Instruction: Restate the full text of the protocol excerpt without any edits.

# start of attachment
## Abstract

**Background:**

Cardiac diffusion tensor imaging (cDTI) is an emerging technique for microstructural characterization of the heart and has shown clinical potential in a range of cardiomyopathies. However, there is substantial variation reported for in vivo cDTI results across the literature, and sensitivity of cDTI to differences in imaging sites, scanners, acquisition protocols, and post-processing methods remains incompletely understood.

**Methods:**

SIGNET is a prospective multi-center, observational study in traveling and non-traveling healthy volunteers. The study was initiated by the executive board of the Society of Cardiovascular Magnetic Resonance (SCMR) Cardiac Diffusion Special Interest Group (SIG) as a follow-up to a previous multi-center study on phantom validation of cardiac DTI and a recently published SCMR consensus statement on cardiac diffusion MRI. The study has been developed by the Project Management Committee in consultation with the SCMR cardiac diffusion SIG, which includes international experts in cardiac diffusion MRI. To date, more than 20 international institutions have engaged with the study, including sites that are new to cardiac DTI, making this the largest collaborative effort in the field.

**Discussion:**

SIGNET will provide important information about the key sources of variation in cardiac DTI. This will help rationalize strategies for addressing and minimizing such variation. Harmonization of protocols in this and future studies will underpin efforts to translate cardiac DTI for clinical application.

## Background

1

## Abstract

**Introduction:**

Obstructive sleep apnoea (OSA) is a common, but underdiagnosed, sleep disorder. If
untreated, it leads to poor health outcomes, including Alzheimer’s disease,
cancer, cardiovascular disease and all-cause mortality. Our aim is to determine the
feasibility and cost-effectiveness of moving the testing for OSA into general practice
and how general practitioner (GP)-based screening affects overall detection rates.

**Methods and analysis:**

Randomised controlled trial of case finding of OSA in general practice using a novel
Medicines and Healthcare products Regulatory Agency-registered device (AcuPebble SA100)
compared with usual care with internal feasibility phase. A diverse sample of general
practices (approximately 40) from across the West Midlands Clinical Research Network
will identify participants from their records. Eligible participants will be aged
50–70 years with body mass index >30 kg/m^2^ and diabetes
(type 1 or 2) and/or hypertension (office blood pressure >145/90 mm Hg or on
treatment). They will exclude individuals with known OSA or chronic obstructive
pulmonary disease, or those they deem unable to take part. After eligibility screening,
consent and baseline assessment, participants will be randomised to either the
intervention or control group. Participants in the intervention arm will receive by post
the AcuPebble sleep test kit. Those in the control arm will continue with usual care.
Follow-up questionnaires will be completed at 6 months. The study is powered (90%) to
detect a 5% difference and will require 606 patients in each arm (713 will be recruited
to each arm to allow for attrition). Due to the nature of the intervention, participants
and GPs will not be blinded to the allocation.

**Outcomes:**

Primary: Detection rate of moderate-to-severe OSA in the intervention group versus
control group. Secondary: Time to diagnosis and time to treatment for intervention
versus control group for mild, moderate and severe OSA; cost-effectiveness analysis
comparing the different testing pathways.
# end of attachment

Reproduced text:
## Abstract

**Background:**

Cardiac diffusion tensor imaging (cDTI) is an emerging technique for microstructural characterization of the heart and has shown clinical potential in a range of cardiomyopathies. However, there is substantial variation reported for in vivo cDTI results across the literature, and sensitivity of cDTI to differences in imaging sites, scanners, acquisition protocols, and post-processing methods remains incompletely understood.

**Methods:**

SIGNET is a prospective multi-center, observational study in traveling and non-traveling healthy volunteers. The study was initiated by the executive board of the Society of Cardiovascular Magnetic Resonance (SCMR) Cardiac Diffusion Special Interest Group (SIG) as a follow-up to a previous multi-center study on phantom validation of cardiac DTI and a recently published SCMR consensus statement on cardiac diffusion MRI. The study has been developed by the Project Management Committee in consultation with the SCMR cardiac diffusion SIG, which includes international experts in cardiac diffusion MRI. To date, more than 20 international institutions have engaged with the study, including sites that are new to cardiac DTI, making this the largest collaborative effort in the field.

**Discussion:**

SIGNET will provide important information about the key sources of variation in cardiac DTI. This will help rationalize strategies for addressing and minimizing such variation. Harmonization of protocols in this and future studies will underpin efforts to translate cardiac DTI for clinical application.

## Background

1

## Abstract

**Introduction:**

Obstructive sleep apnoea (OSA) is a common, but underdiagnosed, sleep disorder. If
untreated, it leads to poor health outcomes, including Alzheimer’s disease,
cancer, cardiovascular disease and all-cause mortality. Our aim is to determine the
feasibility and cost-effectiveness of moving the testing for OSA into general practice
and how general practitioner (GP)-based screening affects overall detection rates.

**Methods and analysis:**

Randomised controlled trial of case finding of OSA in general practice using a novel
Medicines and Healthcare products Regulatory Agency-registered device (AcuPebble SA100)
compared with usual care with internal feasibility phase. A diverse sample of general
practices (approximately 40) from across the West Midlands Clinical Research Network
will identify participants from their records. Eligible participants will be aged
50–70 years with body mass index >30 kg/m^2^ and diabetes
(type 1 or 2) and/or hypertension (office blood pressure >145/90 mm Hg or on
treatment). They will exclude individuals with known OSA or chronic obstructive
pulmonary disease, or those they deem unable to take part. After eligibility screening,
consent and baseline assessment, participants will be randomised to either the
intervention or control group. Participants in the intervention arm will receive by post
the AcuPebble sleep test kit. Those in the control arm will continue with usual care.
Follow-up questionnaires will be completed at 6 months. The study is powered (90%) to
detect a 5% difference and will require 606 patients in each arm (713 will be recruited
to each arm to allow for attrition). Due to the nature of the intervention, participants
and GPs will not be blinded to the allocation.

**Outcomes:**

Primary: Detection rate of moderate-to-severe OSA in the intervention group versus
control group. Secondary: Time to diagnosis and time to treatment for intervention
versus control group for mild, moderate and severe OSA; cost-effectiveness analysis
comparing the different testing pathways.